personal website of “Louie Setzer and the Appalachian Mountain Boys” (no relation). While
I’m sure they’re great, I realized I should probably take some steps to up my social media
presence so that when people googled me during a job search, they would actually find my
information. I didn’t have a website at that point, so I created one and made sure to put quality examples of my performances online. I updated my YouTube page and made sure I removed anything I didn’t want available. Quality control is extremely important when it comes to social media, because no one is forcing you to share those performances. It’s only out in the world because you put it there, so make sure it’s something you’d be happy to be associated with you.
I think I also had this misconception that the only thing holding me back from
getting a job in higher education was the fact that I had not yet completed my doctoral
degree. When I walked across the stage and received my diploma, I was elated, but the next
day I got up, and nothing had really changed. That’s because to be successful in higher education, you need to take steps to establish a multifaceted career AND earn your diploma. The degree alone does nothing for you, and I don’t think I really got that at first. I applied to so many jobs that I needed to make a spreadsheet to keep them all straight. It lists every job I applied to dating back to 2014 (which was way too early in my career to be seriously considered).
I took a look at my CV to see which areas were lacking. Chris van Hof (Professor of Trombone, Ball State University) has a presentation on his website about the steps he took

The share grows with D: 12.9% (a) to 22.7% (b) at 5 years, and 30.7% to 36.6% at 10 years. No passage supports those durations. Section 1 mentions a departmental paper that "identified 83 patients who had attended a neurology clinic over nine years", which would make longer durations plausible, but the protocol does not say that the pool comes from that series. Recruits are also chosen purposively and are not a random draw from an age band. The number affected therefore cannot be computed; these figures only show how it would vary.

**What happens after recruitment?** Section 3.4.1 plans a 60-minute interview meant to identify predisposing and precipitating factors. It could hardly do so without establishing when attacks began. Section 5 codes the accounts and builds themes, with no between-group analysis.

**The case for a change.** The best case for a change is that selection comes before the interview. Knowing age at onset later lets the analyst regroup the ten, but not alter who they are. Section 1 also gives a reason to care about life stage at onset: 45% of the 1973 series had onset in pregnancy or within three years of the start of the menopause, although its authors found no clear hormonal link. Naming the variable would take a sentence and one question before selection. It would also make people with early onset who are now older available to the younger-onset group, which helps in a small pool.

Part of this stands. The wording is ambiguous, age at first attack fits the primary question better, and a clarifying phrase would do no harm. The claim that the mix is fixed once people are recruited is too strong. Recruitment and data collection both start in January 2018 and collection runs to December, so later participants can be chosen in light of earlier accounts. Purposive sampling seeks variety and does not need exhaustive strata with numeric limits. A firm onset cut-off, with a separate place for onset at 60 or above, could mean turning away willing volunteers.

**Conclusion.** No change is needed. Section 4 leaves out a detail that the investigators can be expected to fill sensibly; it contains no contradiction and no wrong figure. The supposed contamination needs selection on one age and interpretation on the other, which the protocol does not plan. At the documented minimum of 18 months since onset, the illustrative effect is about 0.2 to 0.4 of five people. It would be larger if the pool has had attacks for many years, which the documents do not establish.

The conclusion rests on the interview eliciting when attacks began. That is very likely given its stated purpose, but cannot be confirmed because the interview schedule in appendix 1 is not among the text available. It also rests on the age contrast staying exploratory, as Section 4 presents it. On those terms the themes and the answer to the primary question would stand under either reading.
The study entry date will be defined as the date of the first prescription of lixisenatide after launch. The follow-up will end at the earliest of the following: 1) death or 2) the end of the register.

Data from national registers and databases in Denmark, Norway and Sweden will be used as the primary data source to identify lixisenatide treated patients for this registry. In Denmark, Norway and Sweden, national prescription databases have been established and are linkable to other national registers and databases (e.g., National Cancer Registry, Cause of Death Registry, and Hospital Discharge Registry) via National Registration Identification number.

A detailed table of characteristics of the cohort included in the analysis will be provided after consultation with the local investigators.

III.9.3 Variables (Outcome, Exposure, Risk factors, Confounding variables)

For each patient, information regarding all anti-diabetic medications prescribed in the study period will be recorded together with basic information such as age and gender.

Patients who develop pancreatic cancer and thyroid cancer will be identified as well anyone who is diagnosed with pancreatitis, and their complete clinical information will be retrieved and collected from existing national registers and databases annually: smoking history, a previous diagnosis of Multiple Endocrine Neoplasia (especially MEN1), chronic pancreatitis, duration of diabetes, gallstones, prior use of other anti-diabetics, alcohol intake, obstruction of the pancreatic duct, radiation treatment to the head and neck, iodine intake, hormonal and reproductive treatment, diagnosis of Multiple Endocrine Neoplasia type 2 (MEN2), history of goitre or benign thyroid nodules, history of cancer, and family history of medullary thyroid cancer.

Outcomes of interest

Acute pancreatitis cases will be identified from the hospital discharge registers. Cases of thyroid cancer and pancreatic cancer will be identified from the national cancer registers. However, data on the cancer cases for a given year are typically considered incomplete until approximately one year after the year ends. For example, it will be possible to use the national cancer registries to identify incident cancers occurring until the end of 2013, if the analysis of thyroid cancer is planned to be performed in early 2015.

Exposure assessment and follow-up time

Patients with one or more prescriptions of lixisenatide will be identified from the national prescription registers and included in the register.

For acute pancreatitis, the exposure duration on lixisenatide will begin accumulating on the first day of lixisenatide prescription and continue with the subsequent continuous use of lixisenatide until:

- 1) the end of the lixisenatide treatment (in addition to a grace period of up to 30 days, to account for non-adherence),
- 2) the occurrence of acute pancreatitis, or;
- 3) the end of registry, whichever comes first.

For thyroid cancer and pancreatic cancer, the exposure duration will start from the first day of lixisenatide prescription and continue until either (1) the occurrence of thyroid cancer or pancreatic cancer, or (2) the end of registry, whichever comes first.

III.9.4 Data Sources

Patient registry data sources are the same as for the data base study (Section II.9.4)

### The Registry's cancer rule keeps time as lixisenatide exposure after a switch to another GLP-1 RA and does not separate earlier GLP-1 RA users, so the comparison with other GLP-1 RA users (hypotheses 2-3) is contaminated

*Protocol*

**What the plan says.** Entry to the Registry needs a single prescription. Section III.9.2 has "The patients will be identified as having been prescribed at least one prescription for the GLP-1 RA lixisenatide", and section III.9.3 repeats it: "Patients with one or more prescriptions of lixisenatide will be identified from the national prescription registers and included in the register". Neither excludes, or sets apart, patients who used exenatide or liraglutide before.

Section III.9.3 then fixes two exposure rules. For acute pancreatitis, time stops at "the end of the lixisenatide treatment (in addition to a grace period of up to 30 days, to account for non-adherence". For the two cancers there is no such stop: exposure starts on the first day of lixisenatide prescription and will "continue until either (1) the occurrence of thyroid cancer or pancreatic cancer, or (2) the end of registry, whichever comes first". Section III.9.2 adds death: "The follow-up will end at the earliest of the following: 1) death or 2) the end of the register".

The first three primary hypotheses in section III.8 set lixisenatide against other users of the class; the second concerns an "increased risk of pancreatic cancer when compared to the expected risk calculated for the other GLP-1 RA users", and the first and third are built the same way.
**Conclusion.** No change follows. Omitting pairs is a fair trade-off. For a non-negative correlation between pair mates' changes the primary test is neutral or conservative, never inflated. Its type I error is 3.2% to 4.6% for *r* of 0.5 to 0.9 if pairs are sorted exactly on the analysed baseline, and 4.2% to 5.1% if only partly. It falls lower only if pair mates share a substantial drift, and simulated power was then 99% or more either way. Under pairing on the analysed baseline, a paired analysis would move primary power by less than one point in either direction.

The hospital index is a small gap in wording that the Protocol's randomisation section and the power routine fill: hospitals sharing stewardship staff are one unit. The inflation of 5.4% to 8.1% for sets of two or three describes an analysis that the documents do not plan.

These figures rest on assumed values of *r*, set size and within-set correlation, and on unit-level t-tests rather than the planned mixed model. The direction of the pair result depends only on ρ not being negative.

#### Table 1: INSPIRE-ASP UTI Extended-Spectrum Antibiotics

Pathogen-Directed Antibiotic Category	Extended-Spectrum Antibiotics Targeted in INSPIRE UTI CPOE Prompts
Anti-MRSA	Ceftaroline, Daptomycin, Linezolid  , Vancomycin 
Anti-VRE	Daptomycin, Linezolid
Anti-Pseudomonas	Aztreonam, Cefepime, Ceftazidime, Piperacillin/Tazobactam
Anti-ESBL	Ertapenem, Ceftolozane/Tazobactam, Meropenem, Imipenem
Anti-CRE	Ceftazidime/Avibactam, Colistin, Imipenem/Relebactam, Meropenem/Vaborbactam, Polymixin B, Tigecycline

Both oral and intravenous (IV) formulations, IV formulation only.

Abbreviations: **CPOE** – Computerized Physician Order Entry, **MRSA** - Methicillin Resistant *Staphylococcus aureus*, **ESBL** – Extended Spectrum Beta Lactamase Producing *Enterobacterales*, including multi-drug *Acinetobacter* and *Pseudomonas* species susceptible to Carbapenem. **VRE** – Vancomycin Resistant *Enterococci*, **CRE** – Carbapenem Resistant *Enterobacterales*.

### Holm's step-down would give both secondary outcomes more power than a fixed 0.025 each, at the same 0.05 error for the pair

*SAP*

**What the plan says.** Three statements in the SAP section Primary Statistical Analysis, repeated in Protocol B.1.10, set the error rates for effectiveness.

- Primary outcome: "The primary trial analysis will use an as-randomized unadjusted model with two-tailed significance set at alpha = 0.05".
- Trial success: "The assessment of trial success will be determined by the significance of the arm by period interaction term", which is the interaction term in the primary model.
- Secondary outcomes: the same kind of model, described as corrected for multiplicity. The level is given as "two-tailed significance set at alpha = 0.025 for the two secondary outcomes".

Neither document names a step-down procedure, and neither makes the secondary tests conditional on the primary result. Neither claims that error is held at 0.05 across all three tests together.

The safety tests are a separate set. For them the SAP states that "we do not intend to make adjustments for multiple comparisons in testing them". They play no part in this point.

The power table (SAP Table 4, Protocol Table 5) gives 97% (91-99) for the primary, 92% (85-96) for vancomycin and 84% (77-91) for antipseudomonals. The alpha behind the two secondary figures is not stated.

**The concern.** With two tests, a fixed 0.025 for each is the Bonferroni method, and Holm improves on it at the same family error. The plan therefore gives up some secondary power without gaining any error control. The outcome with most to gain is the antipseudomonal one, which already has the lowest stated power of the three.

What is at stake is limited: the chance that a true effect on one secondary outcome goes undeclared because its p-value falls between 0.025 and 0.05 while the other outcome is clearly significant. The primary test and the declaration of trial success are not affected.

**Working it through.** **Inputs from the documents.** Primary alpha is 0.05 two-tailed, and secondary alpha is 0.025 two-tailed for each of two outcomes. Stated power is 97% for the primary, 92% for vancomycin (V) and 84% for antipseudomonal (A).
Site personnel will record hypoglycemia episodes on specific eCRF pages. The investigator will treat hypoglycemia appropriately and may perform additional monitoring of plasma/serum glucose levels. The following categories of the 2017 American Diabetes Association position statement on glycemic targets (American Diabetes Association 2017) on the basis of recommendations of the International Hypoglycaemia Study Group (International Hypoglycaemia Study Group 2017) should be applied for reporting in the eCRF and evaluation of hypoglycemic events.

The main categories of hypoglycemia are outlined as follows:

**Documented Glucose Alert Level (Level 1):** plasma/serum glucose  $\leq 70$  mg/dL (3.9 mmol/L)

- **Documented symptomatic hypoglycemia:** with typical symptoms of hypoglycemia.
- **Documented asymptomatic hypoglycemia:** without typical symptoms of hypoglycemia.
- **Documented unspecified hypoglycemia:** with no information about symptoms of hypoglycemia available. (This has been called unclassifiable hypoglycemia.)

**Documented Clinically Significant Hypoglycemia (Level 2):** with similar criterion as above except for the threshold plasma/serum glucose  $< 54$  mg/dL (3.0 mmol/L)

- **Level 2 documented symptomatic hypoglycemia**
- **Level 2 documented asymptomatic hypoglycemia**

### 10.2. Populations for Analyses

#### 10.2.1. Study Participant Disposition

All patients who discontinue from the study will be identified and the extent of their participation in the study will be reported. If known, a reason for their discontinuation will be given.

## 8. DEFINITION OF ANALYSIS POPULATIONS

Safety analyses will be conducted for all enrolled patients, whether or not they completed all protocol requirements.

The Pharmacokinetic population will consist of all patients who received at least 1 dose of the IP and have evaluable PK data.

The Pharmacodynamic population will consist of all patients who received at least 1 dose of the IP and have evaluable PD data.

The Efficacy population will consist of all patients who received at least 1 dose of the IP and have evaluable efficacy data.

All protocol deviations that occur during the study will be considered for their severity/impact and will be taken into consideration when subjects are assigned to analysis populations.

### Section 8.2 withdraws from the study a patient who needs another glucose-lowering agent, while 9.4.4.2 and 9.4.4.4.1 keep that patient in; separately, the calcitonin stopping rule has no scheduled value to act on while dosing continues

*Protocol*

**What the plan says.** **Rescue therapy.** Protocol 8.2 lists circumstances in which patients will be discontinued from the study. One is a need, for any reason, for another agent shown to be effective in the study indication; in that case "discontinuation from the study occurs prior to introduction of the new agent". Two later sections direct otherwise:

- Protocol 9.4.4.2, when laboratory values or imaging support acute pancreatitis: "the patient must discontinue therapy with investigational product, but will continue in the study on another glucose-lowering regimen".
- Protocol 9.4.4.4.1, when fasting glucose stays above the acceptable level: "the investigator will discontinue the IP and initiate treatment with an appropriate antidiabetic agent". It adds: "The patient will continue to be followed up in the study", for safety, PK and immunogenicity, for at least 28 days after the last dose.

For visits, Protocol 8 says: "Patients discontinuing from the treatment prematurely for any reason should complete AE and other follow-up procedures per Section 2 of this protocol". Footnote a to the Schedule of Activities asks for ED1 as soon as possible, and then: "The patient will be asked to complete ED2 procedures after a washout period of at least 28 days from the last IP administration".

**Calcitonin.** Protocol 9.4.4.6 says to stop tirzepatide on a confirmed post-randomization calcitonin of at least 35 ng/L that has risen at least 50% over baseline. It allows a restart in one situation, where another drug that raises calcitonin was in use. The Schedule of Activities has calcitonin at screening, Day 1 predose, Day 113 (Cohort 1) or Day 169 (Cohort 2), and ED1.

to become successful in academia. Living in Indianapolis I was only an hour or so from Ball
State, so I emailed him asking for a lesson that included reviewing my CV. He made me feel
good about the content I already had, but also pointed out areas where I could improve. He
encouraged me to apply to present or perform at ITF, and just one year later I had
performed at both the International Trombone Festival AND the American Trombone
Workshop. I made a list of professional goals I wanted to achieve in January of that year
(publish my book, present at a conference, perform at ITF or ATW, commission more
music, arrange more music and publish them, record a CD) and it really motivated me to
keep going. The biggest surprise was that I accomplished most of them in that next year. It
really focused me in on what I wanted to accomplish, and let me see more clearly what I
needed to do to make it happen.
I made a list of every school in Indiana, Ohio, Illinois and Kentucky that had a music
school and I looked up their faculty to see who was teaching low brass. Adjunct jobs don’t
always get listed, so it’s important to build connections in your community to be
considered for your first job. I sent a letter of introduction with my CV to a lot of music
departments in the region, and just said if you ever need someone, I would be thrilled to
work for your school. Most people did not respond, and honestly I wasn’t expecting them
to, but sending an email doesn’t cost you anything but your time. Believe it or not, that is